Does fatigue influence children's handwriting performance?

Shula Parush*, Vered Pindak, Jeri Hahn-Markowitz, Tal Mazor-Karsenty

*Corresponding author for this work

Research output: Contribution to journalArticlepeer-review

25 Scopus citations


Objectives: Handwriting is one aspect of school children's work. This article examines the influence of fatigue on handwriting, through the use of prolonged writing. Study design: The study population included 157 third-grade students with good and poor handwriting. Quality and speed of handwriting, in addition to ergonomic factors, were assessed through the Hebrew Handwriting Evaluation (HHE), prior to writing and after writing for 10 consecutive minutes. Results: Results of this study clearly demonstrate that children with both poor and good handwriting perform more poorly after writing long texts. Although both groups were influenced by the fatigue situation, poor handwriters still scored lower than the good handwriters in both conditions (fatigue and non-fatigue), on most variables. Conclusions: Continued studies in this area are recommended, and it is suggested that children take 'writing breaks' when writing, in order to improve the quality of their handwriting.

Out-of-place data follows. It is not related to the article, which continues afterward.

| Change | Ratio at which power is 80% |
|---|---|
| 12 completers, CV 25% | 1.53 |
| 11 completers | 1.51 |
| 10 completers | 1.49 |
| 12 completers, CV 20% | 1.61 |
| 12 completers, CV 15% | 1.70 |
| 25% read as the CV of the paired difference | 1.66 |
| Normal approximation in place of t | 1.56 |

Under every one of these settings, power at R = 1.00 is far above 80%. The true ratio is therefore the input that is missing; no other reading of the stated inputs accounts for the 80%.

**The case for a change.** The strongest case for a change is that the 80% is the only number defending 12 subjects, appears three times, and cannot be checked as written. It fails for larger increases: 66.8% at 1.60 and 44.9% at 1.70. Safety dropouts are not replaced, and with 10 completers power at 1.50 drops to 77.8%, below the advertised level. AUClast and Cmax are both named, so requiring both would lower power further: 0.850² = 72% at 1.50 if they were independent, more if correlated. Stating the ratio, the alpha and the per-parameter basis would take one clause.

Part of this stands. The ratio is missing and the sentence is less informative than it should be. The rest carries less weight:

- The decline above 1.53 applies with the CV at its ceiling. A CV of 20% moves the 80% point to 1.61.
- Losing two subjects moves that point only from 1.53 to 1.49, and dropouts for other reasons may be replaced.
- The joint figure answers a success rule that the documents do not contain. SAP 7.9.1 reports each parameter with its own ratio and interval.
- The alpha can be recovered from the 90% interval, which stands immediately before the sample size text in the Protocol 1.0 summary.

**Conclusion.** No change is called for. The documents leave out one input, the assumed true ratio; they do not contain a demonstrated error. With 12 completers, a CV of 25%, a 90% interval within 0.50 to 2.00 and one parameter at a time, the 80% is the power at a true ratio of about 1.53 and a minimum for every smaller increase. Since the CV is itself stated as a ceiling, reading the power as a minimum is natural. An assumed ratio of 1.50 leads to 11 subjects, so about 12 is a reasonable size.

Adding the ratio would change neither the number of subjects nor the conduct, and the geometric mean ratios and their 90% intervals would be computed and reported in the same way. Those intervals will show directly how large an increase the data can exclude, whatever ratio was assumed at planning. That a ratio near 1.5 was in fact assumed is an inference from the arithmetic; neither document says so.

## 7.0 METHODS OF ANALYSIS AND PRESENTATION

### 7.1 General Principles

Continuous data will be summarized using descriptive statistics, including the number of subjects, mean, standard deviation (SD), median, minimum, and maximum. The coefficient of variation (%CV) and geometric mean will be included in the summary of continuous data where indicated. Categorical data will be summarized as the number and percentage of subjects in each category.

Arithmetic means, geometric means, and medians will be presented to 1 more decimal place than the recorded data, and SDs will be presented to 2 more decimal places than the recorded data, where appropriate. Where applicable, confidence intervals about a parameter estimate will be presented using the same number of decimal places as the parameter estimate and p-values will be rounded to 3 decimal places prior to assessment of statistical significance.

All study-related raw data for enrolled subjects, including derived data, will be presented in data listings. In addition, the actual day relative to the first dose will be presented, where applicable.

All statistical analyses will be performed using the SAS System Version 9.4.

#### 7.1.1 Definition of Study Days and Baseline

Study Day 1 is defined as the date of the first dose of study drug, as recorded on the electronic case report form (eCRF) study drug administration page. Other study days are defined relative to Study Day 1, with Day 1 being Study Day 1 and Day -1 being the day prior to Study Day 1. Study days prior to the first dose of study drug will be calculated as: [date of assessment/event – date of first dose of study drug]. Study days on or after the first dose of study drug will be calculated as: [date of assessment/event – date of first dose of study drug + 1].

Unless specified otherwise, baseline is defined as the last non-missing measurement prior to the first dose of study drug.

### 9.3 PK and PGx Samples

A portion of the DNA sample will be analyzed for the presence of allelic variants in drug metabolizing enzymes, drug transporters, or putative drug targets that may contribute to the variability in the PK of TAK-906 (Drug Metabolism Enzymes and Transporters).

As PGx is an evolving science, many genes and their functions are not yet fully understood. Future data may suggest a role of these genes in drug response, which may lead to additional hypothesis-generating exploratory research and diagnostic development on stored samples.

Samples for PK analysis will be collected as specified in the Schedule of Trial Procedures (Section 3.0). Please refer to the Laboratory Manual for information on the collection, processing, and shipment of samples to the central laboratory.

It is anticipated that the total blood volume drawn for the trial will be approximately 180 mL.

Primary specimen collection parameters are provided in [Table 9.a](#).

Original languageAmerican English
Pages (from-to)307-313
Number of pages7
Issue number3
StatePublished - 1998


  • Ergonomic factors
  • Fatigue
  • Handwriting


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